The point is, with big business, and sometimes Billions, not even Millions of $$$ – you can only ultimately look after yourself and your own security.

        A little sticker one day….like the ones that used to say “Made for XP” but that says “Groovy CPU inside, we promise!” ….will never be quite enough to satisfy the curious. (Like us!)

    3. scorpiogreen said on January 30, 2018 at 6:44 am
      Reply

      >”While we’re at it, leave your BIOS alone. If your machine works, don’t break it.”

      I’ve always updated to the latest version of the BIOS and never had any problems. It’s when I didn’t update, I had the problems, especially on a new computer that’s getting all the kinks worked out of it.

      Based upon my experience, typically new BIOS updates only go on for a year or so, anyway. Beyond that, they figure your machine doesn’t need it anymore or it’s too old, out of warranty and not worth bothering with anymore.

  4. chesscanoe said on January 29, 2018 at 2:02 pm
    Reply

    If you download version 6 of Inspectre you now actually get version 6a. FWIW.

    1. Sophie said on January 29, 2018 at 3:49 pm
      Reply

      Wasn’t there an “Inspectre Gadget”? ……….oh wait….that must have been Inspector Gadget. Silly me!

      1. Tom Hawack said on January 29, 2018 at 4:43 pm
        Reply

        An amazingly pertinent confusion, Sophie! Both from now on will remind me of one another. Unfortunately the funny one is 30 years old and the sordid one is a new-born rascal :=)

      2. Sophie said on January 29, 2018 at 5:34 pm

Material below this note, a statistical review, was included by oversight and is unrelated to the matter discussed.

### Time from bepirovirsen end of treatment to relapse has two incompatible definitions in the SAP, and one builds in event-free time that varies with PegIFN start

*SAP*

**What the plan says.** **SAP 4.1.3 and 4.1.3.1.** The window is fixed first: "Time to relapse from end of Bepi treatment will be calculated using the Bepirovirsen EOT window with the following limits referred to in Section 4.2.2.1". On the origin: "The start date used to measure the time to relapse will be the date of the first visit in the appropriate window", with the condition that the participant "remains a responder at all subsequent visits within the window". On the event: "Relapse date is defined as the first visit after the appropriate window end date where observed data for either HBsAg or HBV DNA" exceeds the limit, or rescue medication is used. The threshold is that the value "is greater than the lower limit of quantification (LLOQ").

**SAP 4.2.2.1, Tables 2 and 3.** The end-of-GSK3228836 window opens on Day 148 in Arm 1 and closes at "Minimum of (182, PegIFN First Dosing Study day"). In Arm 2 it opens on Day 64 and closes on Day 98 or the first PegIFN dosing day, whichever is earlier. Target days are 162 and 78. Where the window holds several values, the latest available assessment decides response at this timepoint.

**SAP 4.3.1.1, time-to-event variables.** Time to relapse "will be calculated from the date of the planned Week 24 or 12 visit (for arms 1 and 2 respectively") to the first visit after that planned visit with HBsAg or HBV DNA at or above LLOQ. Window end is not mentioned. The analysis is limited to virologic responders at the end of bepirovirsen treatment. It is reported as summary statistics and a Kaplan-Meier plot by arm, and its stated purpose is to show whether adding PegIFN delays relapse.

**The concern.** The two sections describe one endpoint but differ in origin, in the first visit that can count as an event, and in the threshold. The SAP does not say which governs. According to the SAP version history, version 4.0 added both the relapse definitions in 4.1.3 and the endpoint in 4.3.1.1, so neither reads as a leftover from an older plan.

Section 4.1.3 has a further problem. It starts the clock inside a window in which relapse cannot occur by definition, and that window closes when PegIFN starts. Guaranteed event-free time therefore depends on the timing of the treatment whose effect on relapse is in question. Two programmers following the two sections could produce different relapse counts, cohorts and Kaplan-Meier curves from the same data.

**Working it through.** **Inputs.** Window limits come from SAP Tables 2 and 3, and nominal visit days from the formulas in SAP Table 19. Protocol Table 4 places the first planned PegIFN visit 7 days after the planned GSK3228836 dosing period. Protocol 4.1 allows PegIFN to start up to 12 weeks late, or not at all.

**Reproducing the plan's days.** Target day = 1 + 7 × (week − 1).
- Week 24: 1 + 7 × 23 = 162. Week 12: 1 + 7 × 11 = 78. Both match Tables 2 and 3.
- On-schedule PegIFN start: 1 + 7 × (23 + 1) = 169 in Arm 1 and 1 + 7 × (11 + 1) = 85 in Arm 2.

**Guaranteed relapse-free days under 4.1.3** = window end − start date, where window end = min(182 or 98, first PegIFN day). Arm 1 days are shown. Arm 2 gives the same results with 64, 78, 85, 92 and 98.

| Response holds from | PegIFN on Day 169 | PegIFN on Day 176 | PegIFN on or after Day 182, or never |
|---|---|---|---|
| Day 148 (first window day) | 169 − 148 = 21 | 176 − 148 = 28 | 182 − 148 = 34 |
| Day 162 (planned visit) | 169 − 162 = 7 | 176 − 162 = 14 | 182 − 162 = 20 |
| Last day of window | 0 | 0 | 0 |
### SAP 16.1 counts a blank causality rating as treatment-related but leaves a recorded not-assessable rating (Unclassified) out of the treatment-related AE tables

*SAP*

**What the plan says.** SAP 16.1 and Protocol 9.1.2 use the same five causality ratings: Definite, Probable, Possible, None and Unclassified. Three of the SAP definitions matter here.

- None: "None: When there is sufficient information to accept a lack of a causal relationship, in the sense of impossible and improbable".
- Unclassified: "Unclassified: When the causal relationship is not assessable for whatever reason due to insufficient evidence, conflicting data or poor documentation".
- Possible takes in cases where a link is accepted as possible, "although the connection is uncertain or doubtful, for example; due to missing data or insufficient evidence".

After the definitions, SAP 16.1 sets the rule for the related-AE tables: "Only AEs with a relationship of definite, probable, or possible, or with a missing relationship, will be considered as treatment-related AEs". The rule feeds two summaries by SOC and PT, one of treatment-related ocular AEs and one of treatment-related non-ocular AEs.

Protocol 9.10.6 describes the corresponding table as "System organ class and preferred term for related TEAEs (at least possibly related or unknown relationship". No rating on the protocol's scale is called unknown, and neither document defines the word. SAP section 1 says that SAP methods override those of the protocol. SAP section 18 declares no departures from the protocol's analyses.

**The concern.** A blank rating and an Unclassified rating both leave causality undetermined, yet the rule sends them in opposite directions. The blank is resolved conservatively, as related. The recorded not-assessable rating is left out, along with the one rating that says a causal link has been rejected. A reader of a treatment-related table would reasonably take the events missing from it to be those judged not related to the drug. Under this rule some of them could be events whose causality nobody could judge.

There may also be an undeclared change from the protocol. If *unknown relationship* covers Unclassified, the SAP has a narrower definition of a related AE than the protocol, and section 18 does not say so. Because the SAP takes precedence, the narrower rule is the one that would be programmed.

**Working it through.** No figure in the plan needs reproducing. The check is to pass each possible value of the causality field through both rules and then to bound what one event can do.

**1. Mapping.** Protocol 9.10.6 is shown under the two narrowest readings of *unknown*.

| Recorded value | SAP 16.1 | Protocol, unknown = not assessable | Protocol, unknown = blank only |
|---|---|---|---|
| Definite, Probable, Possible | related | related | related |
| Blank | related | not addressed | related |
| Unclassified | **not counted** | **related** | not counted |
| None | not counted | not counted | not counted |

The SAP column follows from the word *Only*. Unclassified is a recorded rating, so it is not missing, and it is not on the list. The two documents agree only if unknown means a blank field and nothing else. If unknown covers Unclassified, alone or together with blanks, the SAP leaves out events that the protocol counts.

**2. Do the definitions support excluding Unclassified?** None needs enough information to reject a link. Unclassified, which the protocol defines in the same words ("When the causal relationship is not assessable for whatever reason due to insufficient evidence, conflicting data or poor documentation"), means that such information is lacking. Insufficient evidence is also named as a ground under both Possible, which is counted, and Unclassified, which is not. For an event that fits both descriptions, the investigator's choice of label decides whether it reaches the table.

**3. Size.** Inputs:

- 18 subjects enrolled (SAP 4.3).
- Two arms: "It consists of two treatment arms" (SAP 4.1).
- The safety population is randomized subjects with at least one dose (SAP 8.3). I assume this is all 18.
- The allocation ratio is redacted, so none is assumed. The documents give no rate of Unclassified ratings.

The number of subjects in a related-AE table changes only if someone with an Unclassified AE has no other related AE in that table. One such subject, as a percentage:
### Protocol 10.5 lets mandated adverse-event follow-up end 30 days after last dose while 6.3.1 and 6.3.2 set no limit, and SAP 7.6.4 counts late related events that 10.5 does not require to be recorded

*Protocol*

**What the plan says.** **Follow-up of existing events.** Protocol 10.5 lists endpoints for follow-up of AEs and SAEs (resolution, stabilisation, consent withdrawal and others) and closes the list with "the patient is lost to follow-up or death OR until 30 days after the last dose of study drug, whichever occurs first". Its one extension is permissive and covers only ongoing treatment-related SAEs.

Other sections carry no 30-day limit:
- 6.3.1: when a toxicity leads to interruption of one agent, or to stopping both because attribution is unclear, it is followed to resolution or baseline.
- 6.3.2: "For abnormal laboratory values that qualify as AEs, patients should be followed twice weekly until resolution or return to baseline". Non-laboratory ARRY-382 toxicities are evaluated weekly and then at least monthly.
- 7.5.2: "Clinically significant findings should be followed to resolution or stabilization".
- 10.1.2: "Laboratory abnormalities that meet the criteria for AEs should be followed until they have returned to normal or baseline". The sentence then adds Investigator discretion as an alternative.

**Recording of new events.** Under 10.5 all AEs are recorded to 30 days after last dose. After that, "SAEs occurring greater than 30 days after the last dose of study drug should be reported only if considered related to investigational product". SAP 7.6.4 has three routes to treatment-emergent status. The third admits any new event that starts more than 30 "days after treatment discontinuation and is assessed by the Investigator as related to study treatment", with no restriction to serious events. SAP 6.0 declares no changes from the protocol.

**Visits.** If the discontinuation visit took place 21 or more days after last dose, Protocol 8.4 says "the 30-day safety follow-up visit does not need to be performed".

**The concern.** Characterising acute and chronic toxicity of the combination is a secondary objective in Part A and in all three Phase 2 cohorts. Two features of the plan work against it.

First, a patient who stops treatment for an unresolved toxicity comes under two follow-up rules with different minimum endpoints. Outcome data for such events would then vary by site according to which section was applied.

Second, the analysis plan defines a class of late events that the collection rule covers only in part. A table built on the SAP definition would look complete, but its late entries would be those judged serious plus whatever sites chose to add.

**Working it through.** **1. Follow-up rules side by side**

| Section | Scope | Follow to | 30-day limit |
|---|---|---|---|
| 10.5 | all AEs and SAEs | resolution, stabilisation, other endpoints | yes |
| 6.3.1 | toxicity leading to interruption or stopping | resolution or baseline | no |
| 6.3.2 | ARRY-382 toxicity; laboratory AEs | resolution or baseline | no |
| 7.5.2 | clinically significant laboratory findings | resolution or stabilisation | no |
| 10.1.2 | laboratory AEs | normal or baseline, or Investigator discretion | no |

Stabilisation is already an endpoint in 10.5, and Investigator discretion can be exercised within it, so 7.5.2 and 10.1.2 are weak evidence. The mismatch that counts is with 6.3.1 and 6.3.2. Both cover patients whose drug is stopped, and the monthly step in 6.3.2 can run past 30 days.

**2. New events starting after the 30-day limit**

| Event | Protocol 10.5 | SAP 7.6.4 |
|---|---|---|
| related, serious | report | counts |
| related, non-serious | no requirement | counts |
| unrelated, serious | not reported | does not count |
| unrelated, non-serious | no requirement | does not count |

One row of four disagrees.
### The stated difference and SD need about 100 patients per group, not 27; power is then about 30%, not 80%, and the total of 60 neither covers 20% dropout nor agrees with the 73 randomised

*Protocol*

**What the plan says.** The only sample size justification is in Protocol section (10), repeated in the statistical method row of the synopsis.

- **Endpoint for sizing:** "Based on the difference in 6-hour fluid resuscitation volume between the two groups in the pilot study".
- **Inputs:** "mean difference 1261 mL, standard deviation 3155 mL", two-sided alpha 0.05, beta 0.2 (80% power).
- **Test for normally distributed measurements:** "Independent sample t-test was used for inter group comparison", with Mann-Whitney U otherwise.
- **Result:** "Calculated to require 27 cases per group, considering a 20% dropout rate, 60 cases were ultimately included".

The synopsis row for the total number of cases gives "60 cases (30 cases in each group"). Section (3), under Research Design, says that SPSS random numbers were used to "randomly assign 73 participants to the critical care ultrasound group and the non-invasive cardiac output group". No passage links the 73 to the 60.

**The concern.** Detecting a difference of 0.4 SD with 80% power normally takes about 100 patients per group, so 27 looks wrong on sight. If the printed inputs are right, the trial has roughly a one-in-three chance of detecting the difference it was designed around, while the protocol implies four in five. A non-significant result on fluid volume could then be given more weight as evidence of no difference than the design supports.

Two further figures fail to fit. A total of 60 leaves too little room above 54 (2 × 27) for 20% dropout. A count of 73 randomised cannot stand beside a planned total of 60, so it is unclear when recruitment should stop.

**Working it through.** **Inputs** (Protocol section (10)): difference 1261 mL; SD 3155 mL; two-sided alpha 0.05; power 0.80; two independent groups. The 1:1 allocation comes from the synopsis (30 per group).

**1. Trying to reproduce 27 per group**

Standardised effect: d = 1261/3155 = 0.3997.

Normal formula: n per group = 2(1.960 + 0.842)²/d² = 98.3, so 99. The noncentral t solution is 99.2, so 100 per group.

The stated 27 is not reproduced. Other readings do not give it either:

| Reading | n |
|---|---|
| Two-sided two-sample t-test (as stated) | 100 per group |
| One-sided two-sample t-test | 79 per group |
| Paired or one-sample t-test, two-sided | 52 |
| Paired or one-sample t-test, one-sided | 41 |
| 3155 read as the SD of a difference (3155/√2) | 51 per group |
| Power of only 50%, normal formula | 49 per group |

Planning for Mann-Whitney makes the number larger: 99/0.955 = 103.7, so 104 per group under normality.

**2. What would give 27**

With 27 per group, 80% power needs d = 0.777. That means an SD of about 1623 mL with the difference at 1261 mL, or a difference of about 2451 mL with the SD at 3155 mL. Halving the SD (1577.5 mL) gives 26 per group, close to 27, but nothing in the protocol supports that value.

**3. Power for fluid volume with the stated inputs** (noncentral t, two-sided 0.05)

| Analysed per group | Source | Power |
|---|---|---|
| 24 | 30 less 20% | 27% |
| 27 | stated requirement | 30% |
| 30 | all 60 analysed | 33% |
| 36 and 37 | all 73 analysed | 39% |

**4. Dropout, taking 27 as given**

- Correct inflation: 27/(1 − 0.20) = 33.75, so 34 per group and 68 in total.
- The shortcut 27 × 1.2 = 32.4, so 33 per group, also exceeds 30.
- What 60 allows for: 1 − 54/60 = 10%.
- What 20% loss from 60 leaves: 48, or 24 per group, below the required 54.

Reply

        Hello Tom………….grinning from ear to ear now, having read your reply!!

        Shame we can’t insert a little picture of the rascal — here, in the body of these messages!

        Was that really thirty years ago? Best hurry and get my walking stick!!!!

      3. Tom Hawack said on January 29, 2018 at 5:57 pm
        Reply

        @Sophie, when I describe Inspectre as a little rascal I mean Spectre of course (I had in mind “Spectre In(side”)) and not Gibson’s InSpectre diagnostic tool…

        ‘Inspector Gadget’, the cartoon, is at least 30 years old. Recalls me Sunday afternoons in Amsterdam where my girlfriend (then) and I would eat good little things between two laughs about dear Inspector on TV :=) Nice times! No tapenade there, rather haring with onions, lol.

      4. Sophie said on January 29, 2018 at 7:06 pm
        Reply

        @Tom – Yes……and I quickly realised that the rascal in question was not the original protagonist!

        But guess what Tom………I did not dare to (E)dit my comment……here on Ghacks…..because we all know what happens to edited comments…… don’t we!!!!

        Tapenade……..Onions…..Inspector Gadget……….. there clearly are no areas that Ghacks commentaries cannot venture into! Hurrah to that!

        So yes…..of course, the rascal is the latter, and I soon realised my error, but could do nothing to correct it.

  5. pHROZEN gHOST said on January 29, 2018 at 3:53 pm
    Reply

    When that nasty update for 1709 came out, this PC was fine. My AMD machine was not fine. It kept trying to install it and failed (always at 25%). The overhead on the PC was unbearable. To make matters worse, the Win 8 Video driver I had been forced to use for my old NVIDIA video chip was replaced by a lousy MS version. I rolled it back to a full HD backup from July 29 2017. SInce then it has updated itself. All is well … until the next fiasco.

  6. Ben said on January 29, 2018 at 4:24 pm
    Reply

    Which are the patches that slow down the PC exactly?
    And can those be disabled via registry?

  7. kalmly said on January 29, 2018 at 4:58 pm
    Reply

    Staying out of it altogether on my unpatched Win7s and my good ol’ patched XP.

  8. pHROZEN gHOST said on January 29, 2018 at 6:26 pm
    Reply

    @Martin, thanks for the registry changes. InSpectre refuses to change anything even when run as administrator. The appropriate button remains disabled on my AMD PC.

  9. someon said on January 29, 2018 at 7:22 pm